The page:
One last point here, I do represent total interactive spend as a percent of total advertising. (Total interactive spend = everything we size in the report. Total advertising = spend on advertising media, it does not include direct mail, events, call center costs, investments which I would not consider advertising). I do this primarily to show the relational size of the growing interactive investment and because so much interactive growth is coming out of traditional advertising budgets.

The point of the report is not at all that marketing is the same as advertising, or that online "kills" traditional advertising. What I hope readers come away with from this research is that interactive media and technology investments in 2016 will count for as much money as their TV advertising budgets do today, because interactive efforts now play a legitimate -- not experimental -- role in how businesses attract and retain customers.

Donina Ifurung

I just got your revised New Rules of Marketing and PR and I'm excited to plow through it. I'm surprised by VanBoskirk's lack of knowledge or is it denial? My question: with social media continuing to evolve and grow and innovate, where do you think traditional advertising will be in say, 5 years?
Thank you!

David Meerman Scott

Shar - Many thanks for jumping in here. I certainly appreciate it and I suspect my readers do too.

As you know, I was a Forrester client for many years back when I was a Marketing VP and I do think that your report has value.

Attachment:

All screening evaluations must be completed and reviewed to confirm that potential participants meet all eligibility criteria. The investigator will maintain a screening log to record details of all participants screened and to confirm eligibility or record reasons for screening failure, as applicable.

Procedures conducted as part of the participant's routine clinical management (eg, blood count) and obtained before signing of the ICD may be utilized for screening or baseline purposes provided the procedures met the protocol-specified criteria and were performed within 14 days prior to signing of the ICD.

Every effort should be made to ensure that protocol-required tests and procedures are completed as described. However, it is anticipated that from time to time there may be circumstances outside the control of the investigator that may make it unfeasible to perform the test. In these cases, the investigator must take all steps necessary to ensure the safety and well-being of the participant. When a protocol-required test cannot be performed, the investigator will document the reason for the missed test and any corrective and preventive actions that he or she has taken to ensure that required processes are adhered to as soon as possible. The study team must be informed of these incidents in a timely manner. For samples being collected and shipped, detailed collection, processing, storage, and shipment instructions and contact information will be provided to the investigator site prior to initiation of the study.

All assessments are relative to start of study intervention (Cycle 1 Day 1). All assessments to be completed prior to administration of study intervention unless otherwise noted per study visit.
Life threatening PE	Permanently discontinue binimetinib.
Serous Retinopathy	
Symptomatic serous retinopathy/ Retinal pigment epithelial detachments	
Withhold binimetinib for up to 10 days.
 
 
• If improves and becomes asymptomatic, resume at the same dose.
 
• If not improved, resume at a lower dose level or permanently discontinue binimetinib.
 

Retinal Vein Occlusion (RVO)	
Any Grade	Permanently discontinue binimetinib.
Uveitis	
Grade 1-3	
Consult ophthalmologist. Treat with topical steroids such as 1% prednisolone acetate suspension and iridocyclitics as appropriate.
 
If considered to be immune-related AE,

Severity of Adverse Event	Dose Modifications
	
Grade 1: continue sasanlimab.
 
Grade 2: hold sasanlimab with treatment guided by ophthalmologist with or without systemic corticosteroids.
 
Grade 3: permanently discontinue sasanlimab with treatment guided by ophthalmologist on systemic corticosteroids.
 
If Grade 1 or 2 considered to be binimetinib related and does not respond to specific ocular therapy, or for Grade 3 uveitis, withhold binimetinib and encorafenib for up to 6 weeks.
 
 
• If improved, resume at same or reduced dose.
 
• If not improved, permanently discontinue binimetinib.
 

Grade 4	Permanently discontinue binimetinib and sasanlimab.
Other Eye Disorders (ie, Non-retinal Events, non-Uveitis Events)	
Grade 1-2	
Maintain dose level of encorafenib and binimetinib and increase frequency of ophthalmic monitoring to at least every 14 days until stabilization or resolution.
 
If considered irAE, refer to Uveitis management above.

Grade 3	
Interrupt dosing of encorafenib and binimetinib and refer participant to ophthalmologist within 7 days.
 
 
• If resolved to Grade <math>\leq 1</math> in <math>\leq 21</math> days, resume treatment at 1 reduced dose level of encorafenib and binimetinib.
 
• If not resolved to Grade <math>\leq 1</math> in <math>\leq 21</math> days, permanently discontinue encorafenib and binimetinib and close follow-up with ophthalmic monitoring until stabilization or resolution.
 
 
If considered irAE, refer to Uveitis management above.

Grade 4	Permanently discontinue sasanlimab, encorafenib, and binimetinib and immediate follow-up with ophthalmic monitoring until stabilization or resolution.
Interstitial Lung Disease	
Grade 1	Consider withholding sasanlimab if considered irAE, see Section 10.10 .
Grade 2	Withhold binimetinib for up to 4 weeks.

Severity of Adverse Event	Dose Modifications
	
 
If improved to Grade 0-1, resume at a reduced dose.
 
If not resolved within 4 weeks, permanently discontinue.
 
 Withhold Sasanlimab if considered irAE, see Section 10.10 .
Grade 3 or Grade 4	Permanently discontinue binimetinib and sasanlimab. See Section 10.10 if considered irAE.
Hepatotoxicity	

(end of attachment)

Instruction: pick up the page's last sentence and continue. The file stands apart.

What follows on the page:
I'd like to see you re-think the language you use in the next iteration of the report. Perhaps you could include a detailed explanation like you do in your comment above. I also might suggest that you only use the term "marketing" and then outline all the categories of spend in the report. Or you could make it "advertising" and then back out the spend on tools and only include what is spent on media.

As I said in my post, I feel there is a danger in misleading the folks who read your report into thinking that advertising and marketing are the same.

Again, thanks for taking the time to comment.

Terry Kerr

Excellent thread! It is very important to choose one's words carefully, especially in the digital realm where language is so easily misinterpreted and/or misconstrued. There is a drastic difference between Advertising and Marketing and as social media continues to evolve these distinctions become ever more critical.

Thanks,

~ Gruv

Richard Jurek

David - while you're at it, can you get people to stop confusing "marketing" with "sales" too? Drives me nuts. At one point in my career, I used to have hair... :)

Stan Dubin

I think I understood both points of view here.

Shar is *measuring* how companies are spending money to get a communication from the company to an eventual buyer. Shar needs quantifiable information to do this and to make the annual report of value to people who follow that kind of information.

David has been stressing for quite some time now that advertising dollars, especially large ones, are no longer required to get a communication delivered to an eventual buyer. So many other tools exist that a) get that job done and b) get it done much, MUCH more inexpensively. And ideally c) more effectively than throwing large advertising sums around.

Good thread.

AHelpingBrand1

Interesting article and great comment by Jeff.

Advertising is seeing it, marketing is feeling it!

maviyan

I wish, in this world of live, interactive, two-way marketing that we stop confusing it with advertising.

Secondly, marketing has become more about the people and communication than ever before. Ads can still have an effect on raising awareness but the marketing is ultimately what garners the customer interest and later sale.

Trust and transparency is what it is all about these days.
http://www.surveytool.com/advertising-research/